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Intensive training for children with CP – why and how?

Rikke Damkjær Moen - Physiotherapist and Medical Manager
Rikke Damkjær Moen - Physiotherapist and Medical Manager
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A big question that often arises when we discuss physical therapy for children with Cerebral Palsy (CP) is dosing. How much therapy is considered to be enough?

From previous studies it is known that 90% of children with CP receive physical therapy, 1-2 times per week1.

Today, we don’t know the full answer to what the optimal dose of therapy is to increase gross motor function. There is still a need for future studies focusing on this aspect to maximizing outcomes and offer family-friendly achievable interventions.

Factors associated with gross motor progress

Luckily, a Norwegian article on intensity published last year, is able to give us some insight into these matters.

Størvold among others (2018) performed a register-based study (Norwegian Cerebral palsy surveillance program) which included 2048 assessments of 442 children with CP within the age of 2-12 years. These children represented all GMFCS levels. The exact type of physiotherapy in the study is not known, but the intensity and recorded goals were registered, as well as GMFM-66 (two or more assessments).

GMFM-66 was the outcome variable for the study, where an increase in the reference percentiles was defined as a gross motor function progress. In addition, intensive training was defined as three or more sessions of physical therapy per week and/or participation in an intensive program.


The study showed that the median change in percentiles from one assessment to another was zero, and that most of the children followed their own percentile. On the other hand, the mean increase per year was 2.1 percentiles for the study population. So, the study concludes that intensive training was the only intervention factor associated with gross motor function progress. This goes for all children involved in the study, regardless of GMFCS level.

They also found that intellectual disability was the strongest predictor for less favourable gross motor development. As a matter of fact, the mean gross motor development was 24.2 percentiles lower in children with intellectual disability compared to the other children. Another finding was that ankle contractures might be an obstacle for gross motor progress as the child grows older.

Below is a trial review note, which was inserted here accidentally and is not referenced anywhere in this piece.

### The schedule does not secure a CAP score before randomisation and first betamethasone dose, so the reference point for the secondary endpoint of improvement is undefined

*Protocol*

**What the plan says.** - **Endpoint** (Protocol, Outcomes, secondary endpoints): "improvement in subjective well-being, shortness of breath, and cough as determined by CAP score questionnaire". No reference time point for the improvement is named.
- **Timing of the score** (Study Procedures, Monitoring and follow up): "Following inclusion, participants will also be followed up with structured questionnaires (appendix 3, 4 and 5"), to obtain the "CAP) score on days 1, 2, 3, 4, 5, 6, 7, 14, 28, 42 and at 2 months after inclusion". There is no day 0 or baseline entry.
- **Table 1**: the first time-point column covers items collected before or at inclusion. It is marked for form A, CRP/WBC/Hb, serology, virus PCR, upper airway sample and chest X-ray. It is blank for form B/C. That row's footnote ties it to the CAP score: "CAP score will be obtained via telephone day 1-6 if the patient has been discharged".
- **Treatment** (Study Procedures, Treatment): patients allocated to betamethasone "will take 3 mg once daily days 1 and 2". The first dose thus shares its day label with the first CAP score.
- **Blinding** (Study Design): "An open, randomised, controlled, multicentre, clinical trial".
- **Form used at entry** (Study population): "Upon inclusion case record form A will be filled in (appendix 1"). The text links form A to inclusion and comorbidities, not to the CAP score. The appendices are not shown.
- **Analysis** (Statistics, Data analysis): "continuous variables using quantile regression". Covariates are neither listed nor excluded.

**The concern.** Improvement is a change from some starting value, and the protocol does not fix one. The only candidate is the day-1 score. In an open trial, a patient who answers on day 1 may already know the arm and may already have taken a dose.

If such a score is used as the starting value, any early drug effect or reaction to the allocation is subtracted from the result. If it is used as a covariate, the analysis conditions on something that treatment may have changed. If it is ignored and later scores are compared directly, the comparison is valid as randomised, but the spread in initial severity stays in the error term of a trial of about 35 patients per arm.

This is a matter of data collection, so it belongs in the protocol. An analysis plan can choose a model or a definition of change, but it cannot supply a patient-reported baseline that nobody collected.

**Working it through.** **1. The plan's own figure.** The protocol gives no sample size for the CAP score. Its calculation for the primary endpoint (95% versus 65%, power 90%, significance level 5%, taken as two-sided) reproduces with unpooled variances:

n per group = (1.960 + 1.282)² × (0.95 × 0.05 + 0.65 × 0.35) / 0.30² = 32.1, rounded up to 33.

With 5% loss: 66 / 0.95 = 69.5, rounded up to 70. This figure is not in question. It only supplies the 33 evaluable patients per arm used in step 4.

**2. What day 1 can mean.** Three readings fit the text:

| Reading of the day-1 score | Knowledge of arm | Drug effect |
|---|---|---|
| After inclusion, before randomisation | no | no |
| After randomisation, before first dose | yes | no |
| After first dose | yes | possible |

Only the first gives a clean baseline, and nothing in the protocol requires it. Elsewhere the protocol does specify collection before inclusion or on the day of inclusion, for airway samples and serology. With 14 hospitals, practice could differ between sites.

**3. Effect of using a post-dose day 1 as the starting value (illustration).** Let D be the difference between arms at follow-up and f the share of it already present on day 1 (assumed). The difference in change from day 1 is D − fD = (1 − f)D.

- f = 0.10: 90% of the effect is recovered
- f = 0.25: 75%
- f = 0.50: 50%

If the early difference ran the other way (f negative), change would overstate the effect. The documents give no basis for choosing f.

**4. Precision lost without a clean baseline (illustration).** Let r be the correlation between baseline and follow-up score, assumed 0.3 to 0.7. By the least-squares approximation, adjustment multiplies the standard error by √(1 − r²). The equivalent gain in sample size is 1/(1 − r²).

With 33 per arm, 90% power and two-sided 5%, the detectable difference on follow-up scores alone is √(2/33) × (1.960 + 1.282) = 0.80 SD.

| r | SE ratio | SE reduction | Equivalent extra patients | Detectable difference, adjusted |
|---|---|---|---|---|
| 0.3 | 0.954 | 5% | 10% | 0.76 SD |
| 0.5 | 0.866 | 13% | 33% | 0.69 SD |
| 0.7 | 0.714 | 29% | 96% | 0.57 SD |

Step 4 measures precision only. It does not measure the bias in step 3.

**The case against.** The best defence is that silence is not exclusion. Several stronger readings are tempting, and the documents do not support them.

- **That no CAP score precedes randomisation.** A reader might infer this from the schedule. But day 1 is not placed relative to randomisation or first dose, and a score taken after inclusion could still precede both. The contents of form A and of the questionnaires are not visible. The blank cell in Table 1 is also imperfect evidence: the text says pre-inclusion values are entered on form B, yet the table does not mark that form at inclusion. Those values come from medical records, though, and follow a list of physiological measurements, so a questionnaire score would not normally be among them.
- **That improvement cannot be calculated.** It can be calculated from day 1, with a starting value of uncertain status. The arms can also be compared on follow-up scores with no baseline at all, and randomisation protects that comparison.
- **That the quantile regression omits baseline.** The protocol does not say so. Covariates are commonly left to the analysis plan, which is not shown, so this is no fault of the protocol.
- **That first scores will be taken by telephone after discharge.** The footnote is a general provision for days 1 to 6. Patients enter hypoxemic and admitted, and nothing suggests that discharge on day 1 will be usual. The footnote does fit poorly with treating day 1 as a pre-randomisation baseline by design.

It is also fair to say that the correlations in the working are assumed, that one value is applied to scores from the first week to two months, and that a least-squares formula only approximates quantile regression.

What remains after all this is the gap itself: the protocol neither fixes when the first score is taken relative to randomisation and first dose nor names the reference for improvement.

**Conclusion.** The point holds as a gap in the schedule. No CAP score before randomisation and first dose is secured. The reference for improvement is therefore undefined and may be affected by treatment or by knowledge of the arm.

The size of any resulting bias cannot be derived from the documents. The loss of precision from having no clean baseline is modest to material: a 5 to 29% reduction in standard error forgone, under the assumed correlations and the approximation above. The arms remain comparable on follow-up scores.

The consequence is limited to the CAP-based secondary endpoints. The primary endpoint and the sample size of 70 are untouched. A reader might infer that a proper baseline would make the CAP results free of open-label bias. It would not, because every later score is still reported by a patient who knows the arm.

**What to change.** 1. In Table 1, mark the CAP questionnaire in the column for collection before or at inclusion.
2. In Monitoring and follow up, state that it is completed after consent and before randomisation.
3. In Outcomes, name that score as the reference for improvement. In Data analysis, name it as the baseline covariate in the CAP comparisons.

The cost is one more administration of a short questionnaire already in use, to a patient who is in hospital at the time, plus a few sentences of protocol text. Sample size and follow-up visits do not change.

When is intensive training favourable?

The study findings give us clinically relevant information and support the fact that intensive training is better if the goal is to enhance gross motor function in children with CP. Ideally, children should aim for more than three sessions of physical therapy per week and/or intensive training periods for some weeks. The study implicates that one period with intensive training enhances gross motor progress by 3.3 percentiles, while two periods is suggested to enhance gross motor progress by 6.6 percentiles.

So what do you do in your therapy and what implications can this knowledge have for your future practice?

Do you want to know more about CP?

Read our resource page about Cerebral Palsy with answers to most of your questions.

What is CP


1. Palisano, R. J., Begnoche, D. M., Chiarello, L. A., Bartlett, D. J., McCoy, S. W., & Chang, H. J. (2012). Amount and focus of physical therapy and occupational therapy for young children with cerebral palsy. Phys Occup Ther Pediatr, 32(4), 368-382. doi:10.3109/01942638.2012.715620

Størvold, G. V., Jahnsen, R. B., Evensen, K. A. I., Romild, U. K., & Bratberg, G. H. (2018). Factors Associated with Enhanced Gross Motor Progress in Children with Cerebral Palsy: A Register-Based Study. Physical & Occupational Therapy In Pediatrics, 1-14. doi:10.1080/01942638.2018.1462288


Rikke Damkjær Moen - Physiotherapist and Medical Manager
Rikke Damkjær Moen - Physiotherapist and Medical Manager

Rikke Damkjær Moen brings many years of experience as clinical physiotherapist to the Made for Movement team. Her mission is to ensure that everybody, regardless of mobility problems, should be able to experience the joy and health benefits of physical activity. As our Medical Manager, Rikke is passionate about sharing knowledge so that individuals with special needs, families, and clinicians can discover the possibilities and solutions provided by Made for Movement.

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